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Tools for optimizing dynamic systems using direct collocation.

Project description

Introduction

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opty utilizes symbolic descriptions of ordinary differential equations expressed with SymPy to form the constraints needed to solve optimal control and parameter identification problems using the direct collocation method and non-linear programming. In general, if one can express the continuous first order ordinary differential equations of the system as symbolic expressions opty will automatically generate a function to efficiently evaluate the dynamical constraints and a function that evaluates the sparse Jacobian of the constraints, which have been optimized for speed and memory consumption. The translation of the dynamical system description to the NLP form, primarily the formation of the constraints and the Jacobian of the constraints, manually is a time consuming and error prone process. opty eliminates both of those issues.

Features

  • Both implicit and explicit forms of the first order ordinary differential equations and differential algebraic equations are supported, i.e. there is no need to solve for the derivatives of the dependent variables.
  • Backward Euler or Midpoint integration methods.
  • Supports both trajectory optimization and parameter identification.
  • Easy specification of bounds on free variables.
  • Easily specify additional “instance” constraints.
  • Automatic parallel execution using openmp if installed.
  • Built with support of sympy.physics.mechanics and PyDy in mind.

Installation

The required dependencies are as follows:

  • python 2.7 or 3.6-3.8
  • sympy >= 1.0.0
  • ipopt >= 3.11 (Linux & OSX), >= 3.13 (Windows)
  • numpy >= 1.8.1
  • scipy >= 0.14.1
  • cython >= 0.20.1
  • cyipopt >= 0.1.7 (Linux & OSX), >= 0.2.0 (Windows)

To run all of the examples the following additional dependencies are required:

  • matplotlib >= 1.3.1
  • openmp
  • pandas
  • pydy >= 0.3.0
  • pytables
  • yeadon

The easiest way to install opty is to first install Anaconda (or Miniconda) and use the conda package manager to install opty and any desired optional dependencies from the Conda Forge channel, e.g. opty:

$ conda install --channel conda-forge opty

and the optional dependencies:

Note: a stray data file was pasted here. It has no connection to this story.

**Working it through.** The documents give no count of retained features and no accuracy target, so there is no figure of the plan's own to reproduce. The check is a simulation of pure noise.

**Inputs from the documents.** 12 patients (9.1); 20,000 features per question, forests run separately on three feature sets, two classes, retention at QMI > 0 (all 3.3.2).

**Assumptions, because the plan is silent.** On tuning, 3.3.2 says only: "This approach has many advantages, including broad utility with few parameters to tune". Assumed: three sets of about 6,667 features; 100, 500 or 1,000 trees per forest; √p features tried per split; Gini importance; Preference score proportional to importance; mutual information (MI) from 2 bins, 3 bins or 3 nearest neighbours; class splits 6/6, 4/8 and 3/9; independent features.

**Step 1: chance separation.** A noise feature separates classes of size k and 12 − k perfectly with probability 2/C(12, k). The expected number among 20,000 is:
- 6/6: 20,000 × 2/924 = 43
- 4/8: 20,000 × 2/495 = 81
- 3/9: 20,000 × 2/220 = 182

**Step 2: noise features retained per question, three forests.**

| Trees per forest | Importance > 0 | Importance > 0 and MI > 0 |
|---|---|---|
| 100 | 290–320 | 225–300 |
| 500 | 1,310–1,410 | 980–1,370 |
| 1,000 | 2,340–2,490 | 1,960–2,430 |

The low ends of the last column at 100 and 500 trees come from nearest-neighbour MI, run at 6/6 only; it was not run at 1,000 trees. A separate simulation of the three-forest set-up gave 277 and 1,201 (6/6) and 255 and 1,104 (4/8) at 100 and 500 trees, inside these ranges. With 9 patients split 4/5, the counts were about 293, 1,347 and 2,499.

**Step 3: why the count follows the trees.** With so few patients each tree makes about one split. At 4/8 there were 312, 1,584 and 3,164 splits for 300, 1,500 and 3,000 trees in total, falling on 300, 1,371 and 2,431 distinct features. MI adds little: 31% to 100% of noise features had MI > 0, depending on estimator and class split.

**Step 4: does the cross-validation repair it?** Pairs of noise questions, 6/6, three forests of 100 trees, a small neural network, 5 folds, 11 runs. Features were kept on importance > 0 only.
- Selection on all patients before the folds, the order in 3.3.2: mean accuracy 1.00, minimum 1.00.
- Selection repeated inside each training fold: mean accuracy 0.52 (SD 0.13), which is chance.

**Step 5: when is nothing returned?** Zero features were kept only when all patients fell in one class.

$ conda install --channel conda-forge matplotlib openmp pandas pydy pytables yeadon

If you want a custom installation of any of the dependencies, e.g. Ipopt, you must first install Ipopt along with it’s headers. For example, on Debian based systems you can use the package manager:

$ sudo apt-get install coinor-libipopt1v5 coinor-libipopt-dev

or prebuilt binaries can be downloaded from https://www.coin-or.org/download/binary/Ipopt/.

For customized installation (usually desired for performance) follow the instructions on the IPOPT documentation to compile the library. If you install to a location other than /usr/local on Unix systems you will likely have to set the LD_LIBRARY_PATH so that you can link to IPOPT when installing cyipopt.

Once Ipopt is installed and accessible, install conda then create an environment:

$ conda create -n opty-custom -c conda-forge cython numpy pip scipy sympy
$ source activate opty-custom
(opty-custom)$ pip install ipopt  # this will compile cyipopt against the available ipopt
(opty-custom)$ pip install opty

If you want to develop opty, create a conda environment with all of the dependencies installed:

$ conda config --add channels conda-forge
$ conda create -n opty-dev python sympy numpy scipy cython ipopt cyipopt matplotlib pytables pydy pandas pytest sphinx numpydoc
$ source activate opty-dev

Next download the opty source files and install with:

(opty-dev)$ cd /path/to/opty
(opty-dev)$ python setup.py develop

Usage

There are several examples available in the examples directory. For example, the optimal torque to swing up a pendulum with minimal energy can be run with:

$ python examples/pendulum_swing_up.py

Funding

The work was partially funded by the State of Ohio Third Frontier Commission through the Wright Center for Sensor Systems Engineering (WCSSE), by the National Science Foundation under Grant No. 1344954, and by National Center of Simulation in Rehabilitation Research 2014 Visiting Scholarship at Stanford University.

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